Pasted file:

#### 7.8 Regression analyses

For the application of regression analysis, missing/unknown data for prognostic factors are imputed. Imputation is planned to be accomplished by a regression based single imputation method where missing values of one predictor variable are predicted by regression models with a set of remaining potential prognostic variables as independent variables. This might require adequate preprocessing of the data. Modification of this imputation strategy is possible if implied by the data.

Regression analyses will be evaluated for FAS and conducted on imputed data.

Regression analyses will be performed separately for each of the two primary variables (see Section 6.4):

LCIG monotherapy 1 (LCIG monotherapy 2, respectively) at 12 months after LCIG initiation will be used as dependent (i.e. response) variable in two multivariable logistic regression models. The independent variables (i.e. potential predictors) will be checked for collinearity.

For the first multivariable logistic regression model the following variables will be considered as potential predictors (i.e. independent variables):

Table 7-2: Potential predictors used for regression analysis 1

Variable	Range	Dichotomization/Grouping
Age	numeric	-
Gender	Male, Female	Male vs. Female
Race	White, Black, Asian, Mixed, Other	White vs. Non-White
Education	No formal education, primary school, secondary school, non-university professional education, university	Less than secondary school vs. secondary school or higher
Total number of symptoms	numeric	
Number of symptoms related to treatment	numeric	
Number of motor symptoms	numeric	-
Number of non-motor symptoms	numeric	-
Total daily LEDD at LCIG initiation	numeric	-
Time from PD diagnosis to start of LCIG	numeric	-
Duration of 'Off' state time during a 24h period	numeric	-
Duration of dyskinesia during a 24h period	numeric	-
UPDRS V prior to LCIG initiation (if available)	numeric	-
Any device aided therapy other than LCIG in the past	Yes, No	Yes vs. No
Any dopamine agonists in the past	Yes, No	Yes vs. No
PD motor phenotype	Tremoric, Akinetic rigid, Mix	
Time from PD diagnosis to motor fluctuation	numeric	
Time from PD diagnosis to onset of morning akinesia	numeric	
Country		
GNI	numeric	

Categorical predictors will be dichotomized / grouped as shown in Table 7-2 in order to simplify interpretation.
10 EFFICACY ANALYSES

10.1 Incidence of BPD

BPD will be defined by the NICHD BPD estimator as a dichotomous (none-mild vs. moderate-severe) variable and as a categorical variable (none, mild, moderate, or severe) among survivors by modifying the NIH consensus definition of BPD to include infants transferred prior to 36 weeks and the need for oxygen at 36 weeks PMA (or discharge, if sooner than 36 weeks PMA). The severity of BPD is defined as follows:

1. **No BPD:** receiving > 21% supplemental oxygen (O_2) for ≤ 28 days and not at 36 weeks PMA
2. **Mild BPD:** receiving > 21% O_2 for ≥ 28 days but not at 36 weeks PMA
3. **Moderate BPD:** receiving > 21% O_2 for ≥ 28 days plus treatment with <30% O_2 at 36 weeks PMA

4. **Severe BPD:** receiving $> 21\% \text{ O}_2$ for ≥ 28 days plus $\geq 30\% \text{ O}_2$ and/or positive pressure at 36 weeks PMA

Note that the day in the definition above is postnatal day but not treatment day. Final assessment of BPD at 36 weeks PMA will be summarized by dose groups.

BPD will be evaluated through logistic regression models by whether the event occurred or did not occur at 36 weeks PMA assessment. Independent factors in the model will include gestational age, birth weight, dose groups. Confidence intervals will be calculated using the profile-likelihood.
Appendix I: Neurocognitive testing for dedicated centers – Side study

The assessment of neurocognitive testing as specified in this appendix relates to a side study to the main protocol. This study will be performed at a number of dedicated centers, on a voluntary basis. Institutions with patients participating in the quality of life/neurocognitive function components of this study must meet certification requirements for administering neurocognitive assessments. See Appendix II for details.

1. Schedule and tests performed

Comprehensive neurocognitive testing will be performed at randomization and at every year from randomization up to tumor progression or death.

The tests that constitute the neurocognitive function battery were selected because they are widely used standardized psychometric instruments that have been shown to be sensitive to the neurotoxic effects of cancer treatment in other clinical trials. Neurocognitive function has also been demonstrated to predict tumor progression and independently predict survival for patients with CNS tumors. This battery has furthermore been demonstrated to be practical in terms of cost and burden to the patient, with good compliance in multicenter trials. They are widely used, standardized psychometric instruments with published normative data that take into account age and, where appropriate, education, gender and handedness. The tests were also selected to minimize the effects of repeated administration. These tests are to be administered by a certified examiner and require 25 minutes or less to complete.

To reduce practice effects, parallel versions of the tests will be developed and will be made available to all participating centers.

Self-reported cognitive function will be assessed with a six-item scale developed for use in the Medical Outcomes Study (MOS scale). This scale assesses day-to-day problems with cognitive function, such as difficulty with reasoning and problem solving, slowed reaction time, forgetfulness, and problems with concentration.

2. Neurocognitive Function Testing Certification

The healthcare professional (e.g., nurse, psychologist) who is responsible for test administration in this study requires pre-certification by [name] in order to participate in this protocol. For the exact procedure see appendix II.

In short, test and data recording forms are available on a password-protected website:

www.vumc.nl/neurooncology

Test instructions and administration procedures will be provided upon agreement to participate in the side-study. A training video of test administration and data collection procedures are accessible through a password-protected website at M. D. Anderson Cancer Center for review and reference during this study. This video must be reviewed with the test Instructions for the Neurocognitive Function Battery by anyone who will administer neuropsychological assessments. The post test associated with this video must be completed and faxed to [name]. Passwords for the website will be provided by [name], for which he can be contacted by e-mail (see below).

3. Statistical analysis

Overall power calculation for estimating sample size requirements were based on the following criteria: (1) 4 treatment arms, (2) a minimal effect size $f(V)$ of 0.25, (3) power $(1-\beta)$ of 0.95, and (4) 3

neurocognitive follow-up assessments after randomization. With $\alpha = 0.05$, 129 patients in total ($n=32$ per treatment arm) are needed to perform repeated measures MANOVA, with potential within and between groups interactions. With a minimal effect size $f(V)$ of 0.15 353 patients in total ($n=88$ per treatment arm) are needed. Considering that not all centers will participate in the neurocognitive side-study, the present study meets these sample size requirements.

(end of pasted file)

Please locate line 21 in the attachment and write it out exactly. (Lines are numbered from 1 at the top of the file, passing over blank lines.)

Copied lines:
UPDRS V prior to LCIG initiation (if available)	numeric	-